Small Soldiers

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Just as Steven Spielberg could not have made Saving Private Ryan without Platoon, Joe Dante could not have made Small Soldiers without Toy Story.

Vietnam and its subsequent treasure trove of graphic, cinematic mayhem proved that the Duke was dead and, with him, the jingoistic and largely bloodless heroism of World War II films. When it comes to war at the end of the century, irony and hindsight are our guides. So what are we to make of this little ditty about commando toys running amok, a film ostensibly for the kiddies but piquant enough for adults. Or is it?

Small Soldiers opens in the offices of Heartland Play Systems, a toy company that has just been acquired by Globotech, a conglomerate specializing in defense contracts. Globotech's owner and CEO, Gil Mars (a particularly manic Denis Leary), wants a revolutionary new toy, something hot. So designers cook up a series of foot-high soldiers and monsters containing a computer chip that allows them to move and speak on their own. Alas, the chip is a top-secret military release complete with artificial intelligence and a wild streak. Ollie Stone, eat your heart out.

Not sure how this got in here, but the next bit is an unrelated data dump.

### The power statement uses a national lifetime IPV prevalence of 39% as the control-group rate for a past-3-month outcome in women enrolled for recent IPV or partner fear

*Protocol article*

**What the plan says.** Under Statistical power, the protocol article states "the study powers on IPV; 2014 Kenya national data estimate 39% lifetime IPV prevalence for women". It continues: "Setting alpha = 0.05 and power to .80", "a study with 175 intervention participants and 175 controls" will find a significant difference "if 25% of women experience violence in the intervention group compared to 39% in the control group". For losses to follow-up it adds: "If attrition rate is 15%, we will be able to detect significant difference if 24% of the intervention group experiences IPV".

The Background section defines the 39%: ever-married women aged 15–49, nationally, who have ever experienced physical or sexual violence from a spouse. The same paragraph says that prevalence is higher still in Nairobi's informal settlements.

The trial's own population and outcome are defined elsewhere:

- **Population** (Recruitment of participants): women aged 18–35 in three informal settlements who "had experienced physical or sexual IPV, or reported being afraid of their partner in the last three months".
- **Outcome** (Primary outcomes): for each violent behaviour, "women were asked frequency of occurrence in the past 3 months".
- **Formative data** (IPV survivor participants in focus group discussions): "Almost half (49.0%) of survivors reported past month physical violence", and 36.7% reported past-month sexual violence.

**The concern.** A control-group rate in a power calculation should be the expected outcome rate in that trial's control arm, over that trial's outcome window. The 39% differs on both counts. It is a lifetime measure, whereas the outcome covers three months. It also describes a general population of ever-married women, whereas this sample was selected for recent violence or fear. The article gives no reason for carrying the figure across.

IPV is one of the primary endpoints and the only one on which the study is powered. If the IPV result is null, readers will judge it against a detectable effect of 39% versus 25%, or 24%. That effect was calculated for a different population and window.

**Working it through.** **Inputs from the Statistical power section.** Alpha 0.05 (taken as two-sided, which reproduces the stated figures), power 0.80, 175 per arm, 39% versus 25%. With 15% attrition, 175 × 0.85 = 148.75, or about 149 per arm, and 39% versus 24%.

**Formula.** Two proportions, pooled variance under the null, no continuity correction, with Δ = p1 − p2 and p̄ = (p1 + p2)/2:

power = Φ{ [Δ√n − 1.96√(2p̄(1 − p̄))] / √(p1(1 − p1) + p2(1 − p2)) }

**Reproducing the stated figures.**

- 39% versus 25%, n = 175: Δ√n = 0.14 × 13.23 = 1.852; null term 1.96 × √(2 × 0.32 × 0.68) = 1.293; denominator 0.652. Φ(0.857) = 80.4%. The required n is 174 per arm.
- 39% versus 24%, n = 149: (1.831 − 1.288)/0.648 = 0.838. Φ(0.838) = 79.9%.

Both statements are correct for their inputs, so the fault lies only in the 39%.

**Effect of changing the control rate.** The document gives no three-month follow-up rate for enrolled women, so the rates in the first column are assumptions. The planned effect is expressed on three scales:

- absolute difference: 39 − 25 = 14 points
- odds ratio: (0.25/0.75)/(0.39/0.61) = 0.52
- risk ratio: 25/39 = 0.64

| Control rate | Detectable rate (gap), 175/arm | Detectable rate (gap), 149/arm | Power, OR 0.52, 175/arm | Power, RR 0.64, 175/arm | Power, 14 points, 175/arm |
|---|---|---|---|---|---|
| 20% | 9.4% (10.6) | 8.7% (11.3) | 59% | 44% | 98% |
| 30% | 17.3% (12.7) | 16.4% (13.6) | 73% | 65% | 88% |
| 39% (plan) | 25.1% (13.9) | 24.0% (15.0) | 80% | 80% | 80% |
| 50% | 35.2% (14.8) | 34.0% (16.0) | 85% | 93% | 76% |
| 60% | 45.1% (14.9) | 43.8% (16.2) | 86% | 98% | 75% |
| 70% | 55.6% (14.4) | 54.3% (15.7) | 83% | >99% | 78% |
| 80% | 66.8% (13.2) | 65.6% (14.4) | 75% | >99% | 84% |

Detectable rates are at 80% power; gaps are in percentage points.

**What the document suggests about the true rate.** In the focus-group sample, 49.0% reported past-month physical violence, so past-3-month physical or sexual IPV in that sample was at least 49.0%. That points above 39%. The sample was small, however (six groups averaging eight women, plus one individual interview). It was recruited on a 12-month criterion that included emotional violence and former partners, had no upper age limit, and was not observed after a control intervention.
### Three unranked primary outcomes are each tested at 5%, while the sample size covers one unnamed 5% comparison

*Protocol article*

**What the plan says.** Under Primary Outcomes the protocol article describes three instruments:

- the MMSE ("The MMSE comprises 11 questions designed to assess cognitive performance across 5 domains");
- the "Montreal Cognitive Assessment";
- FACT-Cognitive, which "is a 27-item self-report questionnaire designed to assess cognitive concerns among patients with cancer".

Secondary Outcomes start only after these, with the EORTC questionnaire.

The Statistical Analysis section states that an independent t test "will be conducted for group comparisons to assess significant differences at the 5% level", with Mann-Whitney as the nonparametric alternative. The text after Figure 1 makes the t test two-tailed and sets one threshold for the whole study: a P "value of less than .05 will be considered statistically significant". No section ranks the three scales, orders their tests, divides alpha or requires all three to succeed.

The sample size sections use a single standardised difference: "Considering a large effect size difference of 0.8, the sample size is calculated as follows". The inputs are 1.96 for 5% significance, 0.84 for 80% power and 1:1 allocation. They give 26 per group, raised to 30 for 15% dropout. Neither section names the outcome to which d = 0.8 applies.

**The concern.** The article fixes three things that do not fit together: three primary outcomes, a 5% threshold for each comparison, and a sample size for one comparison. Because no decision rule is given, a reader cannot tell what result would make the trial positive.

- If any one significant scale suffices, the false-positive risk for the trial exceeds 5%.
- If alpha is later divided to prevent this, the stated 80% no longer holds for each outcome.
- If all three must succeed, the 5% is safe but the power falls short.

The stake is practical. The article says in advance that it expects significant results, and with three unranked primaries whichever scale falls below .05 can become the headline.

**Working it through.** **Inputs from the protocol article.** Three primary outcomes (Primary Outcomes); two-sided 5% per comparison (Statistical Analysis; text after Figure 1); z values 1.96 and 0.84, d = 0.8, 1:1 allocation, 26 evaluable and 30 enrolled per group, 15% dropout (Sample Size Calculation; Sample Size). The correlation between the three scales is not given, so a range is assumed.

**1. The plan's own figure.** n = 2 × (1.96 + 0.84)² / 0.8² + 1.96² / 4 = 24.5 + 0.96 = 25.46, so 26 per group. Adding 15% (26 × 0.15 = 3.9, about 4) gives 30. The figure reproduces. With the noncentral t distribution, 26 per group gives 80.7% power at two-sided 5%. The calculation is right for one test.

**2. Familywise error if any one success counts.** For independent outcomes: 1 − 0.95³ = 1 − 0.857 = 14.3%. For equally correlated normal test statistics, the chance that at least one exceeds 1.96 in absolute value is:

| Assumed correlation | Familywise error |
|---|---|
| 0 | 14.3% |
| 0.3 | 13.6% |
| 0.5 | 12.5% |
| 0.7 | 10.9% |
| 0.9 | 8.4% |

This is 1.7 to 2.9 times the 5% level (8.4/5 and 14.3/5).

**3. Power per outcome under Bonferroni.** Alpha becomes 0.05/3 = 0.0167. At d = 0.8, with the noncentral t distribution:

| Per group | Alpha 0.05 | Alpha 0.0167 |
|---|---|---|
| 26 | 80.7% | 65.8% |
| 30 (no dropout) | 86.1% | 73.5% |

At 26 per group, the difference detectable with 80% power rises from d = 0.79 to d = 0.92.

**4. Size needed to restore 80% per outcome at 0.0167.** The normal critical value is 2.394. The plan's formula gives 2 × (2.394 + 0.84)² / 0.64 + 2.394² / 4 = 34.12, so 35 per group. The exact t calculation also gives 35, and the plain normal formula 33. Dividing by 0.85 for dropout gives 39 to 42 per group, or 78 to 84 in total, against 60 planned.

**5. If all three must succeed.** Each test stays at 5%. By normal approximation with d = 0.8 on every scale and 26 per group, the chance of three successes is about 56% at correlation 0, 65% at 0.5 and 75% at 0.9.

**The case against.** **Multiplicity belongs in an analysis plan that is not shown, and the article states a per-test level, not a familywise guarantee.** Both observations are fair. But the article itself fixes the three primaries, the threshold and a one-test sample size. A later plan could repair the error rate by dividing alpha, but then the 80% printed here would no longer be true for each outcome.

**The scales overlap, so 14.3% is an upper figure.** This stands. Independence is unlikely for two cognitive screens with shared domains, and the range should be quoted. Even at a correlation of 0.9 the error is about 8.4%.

Onward to Oblivionville, USA, where geeky teen Alan (Gregory Smith), left to run his father's toy store, receives a shipment of "The Commando Elite" and their enemies "The Gorgonites." Before they are placed on display, the toys decamp from their boxes. The commandos, led by crusty veteran Chip Hazard (voice by Tommy Lee Jones), declare war on the gentle-but-hideous Gorgonites (check out the deformed Barbies) and their leader, Archer (voice by Frank Langella). Alan, his dream girl, Christy (Kirsten Dunst), and the kids' parents involuntarily become involved in the battles between the tiny opponents.

As usual with these things, in-jokes and pop culture referencing is high, especially war film clich├ęs, Vietnam and World War II inclusive. It's all rather tame in the way one might expect from Dante, responsible for the egregiously cute Gremlins, which has essentially been grafted onto Toy Story to produce Small Soldiers. Special effects guru Stan Winston and a big cast of big name voices make the toys come to life, but Dante nurses them into banality. If you're going to do parody, get out the knives not the pea shooters.

With a bit of gore, a creepy soundtrack and a cameo from Chucky, we might well be watching Child's Play 4. But this is a film playing strictly for laughs, what there are of them. Amusing at times, but disappointing in the long run.

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